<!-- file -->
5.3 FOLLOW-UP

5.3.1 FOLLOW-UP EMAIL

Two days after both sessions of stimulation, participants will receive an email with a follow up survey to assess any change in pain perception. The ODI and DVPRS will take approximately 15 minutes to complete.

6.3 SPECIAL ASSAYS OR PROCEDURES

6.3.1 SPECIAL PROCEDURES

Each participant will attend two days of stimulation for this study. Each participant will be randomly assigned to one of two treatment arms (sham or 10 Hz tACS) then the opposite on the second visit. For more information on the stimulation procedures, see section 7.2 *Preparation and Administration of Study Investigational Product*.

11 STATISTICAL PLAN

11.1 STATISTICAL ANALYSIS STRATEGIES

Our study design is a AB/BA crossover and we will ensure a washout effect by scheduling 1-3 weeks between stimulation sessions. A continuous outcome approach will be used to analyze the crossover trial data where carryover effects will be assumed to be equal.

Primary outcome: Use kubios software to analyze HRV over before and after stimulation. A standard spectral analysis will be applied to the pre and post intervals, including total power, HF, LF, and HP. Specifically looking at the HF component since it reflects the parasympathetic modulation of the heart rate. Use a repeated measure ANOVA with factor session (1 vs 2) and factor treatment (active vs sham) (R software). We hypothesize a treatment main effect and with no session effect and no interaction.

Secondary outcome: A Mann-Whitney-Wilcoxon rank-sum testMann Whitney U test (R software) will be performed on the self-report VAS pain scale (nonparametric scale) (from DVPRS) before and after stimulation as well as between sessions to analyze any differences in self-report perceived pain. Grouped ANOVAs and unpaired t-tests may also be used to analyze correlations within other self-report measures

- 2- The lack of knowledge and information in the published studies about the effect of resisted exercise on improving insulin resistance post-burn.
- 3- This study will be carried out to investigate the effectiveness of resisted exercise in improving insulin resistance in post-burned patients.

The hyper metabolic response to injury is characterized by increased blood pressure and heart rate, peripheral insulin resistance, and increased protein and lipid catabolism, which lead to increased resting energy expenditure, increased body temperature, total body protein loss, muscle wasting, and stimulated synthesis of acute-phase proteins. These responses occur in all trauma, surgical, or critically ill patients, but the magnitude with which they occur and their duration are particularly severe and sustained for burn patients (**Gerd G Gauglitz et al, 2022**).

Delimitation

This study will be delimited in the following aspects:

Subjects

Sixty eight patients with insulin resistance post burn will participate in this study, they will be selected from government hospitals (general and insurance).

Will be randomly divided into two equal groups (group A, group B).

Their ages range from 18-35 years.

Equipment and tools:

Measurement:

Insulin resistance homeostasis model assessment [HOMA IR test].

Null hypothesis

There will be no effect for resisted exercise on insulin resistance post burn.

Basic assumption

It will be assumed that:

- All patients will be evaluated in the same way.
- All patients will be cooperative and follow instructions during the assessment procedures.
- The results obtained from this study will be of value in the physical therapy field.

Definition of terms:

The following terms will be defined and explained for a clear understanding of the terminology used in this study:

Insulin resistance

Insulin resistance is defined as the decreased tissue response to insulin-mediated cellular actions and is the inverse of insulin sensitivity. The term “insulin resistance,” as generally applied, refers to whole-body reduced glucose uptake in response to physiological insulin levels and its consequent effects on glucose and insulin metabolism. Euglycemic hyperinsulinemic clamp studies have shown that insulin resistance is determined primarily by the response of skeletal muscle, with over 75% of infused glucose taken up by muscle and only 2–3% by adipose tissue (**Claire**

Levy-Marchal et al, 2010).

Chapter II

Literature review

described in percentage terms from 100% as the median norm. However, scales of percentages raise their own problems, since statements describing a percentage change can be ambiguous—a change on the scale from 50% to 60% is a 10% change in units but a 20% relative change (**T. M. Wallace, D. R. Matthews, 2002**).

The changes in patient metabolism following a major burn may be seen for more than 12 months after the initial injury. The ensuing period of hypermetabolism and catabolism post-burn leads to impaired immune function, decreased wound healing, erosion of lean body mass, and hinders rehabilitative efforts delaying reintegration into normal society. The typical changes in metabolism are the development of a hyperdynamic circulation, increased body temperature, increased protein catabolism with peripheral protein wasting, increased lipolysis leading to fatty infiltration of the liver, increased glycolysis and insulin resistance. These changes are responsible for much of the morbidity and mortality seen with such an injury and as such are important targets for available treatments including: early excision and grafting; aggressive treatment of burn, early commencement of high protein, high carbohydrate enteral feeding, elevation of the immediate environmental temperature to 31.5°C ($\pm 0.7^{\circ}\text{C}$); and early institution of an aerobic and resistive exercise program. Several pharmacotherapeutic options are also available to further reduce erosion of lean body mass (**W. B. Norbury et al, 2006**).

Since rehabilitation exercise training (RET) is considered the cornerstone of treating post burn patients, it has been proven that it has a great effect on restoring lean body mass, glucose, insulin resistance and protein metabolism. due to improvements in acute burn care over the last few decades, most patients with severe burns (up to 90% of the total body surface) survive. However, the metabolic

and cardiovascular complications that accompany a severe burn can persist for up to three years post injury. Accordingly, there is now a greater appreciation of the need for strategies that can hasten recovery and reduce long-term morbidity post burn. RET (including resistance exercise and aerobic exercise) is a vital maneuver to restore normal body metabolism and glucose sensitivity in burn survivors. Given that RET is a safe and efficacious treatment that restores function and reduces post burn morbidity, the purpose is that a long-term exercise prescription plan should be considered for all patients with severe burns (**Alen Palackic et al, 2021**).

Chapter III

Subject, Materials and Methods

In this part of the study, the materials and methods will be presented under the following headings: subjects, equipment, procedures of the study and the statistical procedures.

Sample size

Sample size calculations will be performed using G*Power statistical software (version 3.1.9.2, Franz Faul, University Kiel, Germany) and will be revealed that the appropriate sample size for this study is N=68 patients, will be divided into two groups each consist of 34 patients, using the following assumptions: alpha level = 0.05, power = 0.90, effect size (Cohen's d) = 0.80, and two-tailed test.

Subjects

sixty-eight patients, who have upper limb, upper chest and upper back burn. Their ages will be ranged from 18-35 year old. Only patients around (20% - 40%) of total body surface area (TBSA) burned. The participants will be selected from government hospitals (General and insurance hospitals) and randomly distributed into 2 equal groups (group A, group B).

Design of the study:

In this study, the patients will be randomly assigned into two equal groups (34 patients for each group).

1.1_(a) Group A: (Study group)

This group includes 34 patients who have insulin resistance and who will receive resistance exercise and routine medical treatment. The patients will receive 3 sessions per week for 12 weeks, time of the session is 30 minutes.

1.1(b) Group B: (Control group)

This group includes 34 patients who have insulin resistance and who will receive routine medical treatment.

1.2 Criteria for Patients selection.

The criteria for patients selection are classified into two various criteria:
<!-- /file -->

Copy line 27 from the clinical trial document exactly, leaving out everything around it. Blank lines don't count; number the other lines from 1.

It will be assumed that: